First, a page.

Bruce Lee's Facts of Jeet Kune Do

Bruce Lee's Facts of Jeet Kune Do

BRUCE LEE’S FACTS OF JEET KUNE DO

I am a man who loves lists. I love structure. When I read a “how-to” book I go through the Introduction with a highlighter and highlight anything where the author tells me explicitly WHAT I am going to get out of reading his book, so that I know exactly what to look for.

Thankfully, Bruce Lee was also a fan of lists. He routinely categorized his insights. And in the book, Tao of Jeet Kune Do, Lee shared what he felt constituted his art of JKD. 

He titled it “The Facts Of Jeet Kune Do”. This isn’t the only overview that he made of his art, but it is the one that most people have the easiest access to.

It’s also important to keep in mind that he was constantly learning and revising, so this is more of a snapshot of his art at a given point in time. But it is an excellent one and one that I’d like to spend some time looking at. You can find his summary on page 23 (there is a newer edition of the Tao of JKD that might have it on a different page).

I’d like to spend some time breaking down this summary. But first lets look at what he has to say about JKD. So without further adieu here is his list as it is written in his book: THE FACTS OF JEET KUNE DO:

The economy-tight structure in attack and defense (attack: the alive leads / defense: sticking hands).
The versatile and “artless-artful,” “total” kicking and striking weapons.
The broken rhythm, the half-beat, and the one or three-and-a-half beat (JKD’s rhythm in attack and counter).
Weight training and scientific supplementary training plus all-around fitness.
The “JKD direct movement” in attacks and counters–throwing from where it is without repositioning.
The shifty body and light footwork.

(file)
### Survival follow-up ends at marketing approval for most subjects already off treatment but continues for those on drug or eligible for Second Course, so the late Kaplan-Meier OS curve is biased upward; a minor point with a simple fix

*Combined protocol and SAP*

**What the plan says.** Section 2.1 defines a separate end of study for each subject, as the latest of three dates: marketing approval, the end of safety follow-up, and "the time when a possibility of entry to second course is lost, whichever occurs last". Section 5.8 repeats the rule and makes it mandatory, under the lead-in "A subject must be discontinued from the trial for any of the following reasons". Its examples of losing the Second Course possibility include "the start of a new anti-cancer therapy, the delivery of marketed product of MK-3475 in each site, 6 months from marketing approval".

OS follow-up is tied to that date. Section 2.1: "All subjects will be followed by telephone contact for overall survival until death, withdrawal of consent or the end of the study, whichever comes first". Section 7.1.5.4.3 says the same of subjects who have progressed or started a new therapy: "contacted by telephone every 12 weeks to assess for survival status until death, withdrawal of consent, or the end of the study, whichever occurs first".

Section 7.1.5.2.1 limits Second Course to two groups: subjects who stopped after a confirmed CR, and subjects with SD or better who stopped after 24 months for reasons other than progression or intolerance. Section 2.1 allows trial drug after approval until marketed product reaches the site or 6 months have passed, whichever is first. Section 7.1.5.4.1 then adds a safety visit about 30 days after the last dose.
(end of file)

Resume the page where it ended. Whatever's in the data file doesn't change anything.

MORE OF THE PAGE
The “un-crispy” stuff and unassuming attacking tactics.
Strong in-fighting–
a. shifty blasting
b. throwing
c. grappling
d. immobilizations
All-out sparring and the actual contact training on moving targets.
The sturdy tools through continuous sharpening.
Individual expression rather than mass product; aliveness rather than classicalism (true relationship).
Total rather than partial in structure.
The training of “continuity of expressive self” behind physical movements.
Loose power and powerful thrust-drive as a whole. A springy looseness but not a physically lax body. Also, a pliable mental awareness.
The constant flow (straight movement and curved movement combined–up and down, curved left and right, sidesteps, bobbing and weaving, hand circles).
Well balanced posture of exertion during movement, constantly. Continuity between near all-out and near all-loose.
The first thing you’ll probably notice is that this isn’t a list of techniques. There’s no mention of any actual techniques at all in here. Rather, the emphasis is on the QUALITIES that a student of Jeet Kune Do should possess and on METHODS of training.

This isn’t about techniques because, as Bruce Lee stated, “A punch is just a punch, a kick is just a kick.” 

QUALITIES In Bruce Lee’s Jeet Kune Do, he emphasized a fluidity and pliability that allows one to fit in with his opponents. A lot of this is mental.

It’s about staying mentally relaxed and yet poised and ready to attack at a moment’s notice. He sought simplicity of movement, always leaving out anything unnecessary or flowery. Rather, he streamlined everything.

He focused on totality in combat, willing to use any tool he had available to him as a weapon. He stressed footwork. Not just the steps but the constant flow and broken rhythm that one should seek to obtain. He specialized in fighting in really close and felt that was where he was able to be most effective. And overall, he felt that the expressiveness of the individual was key.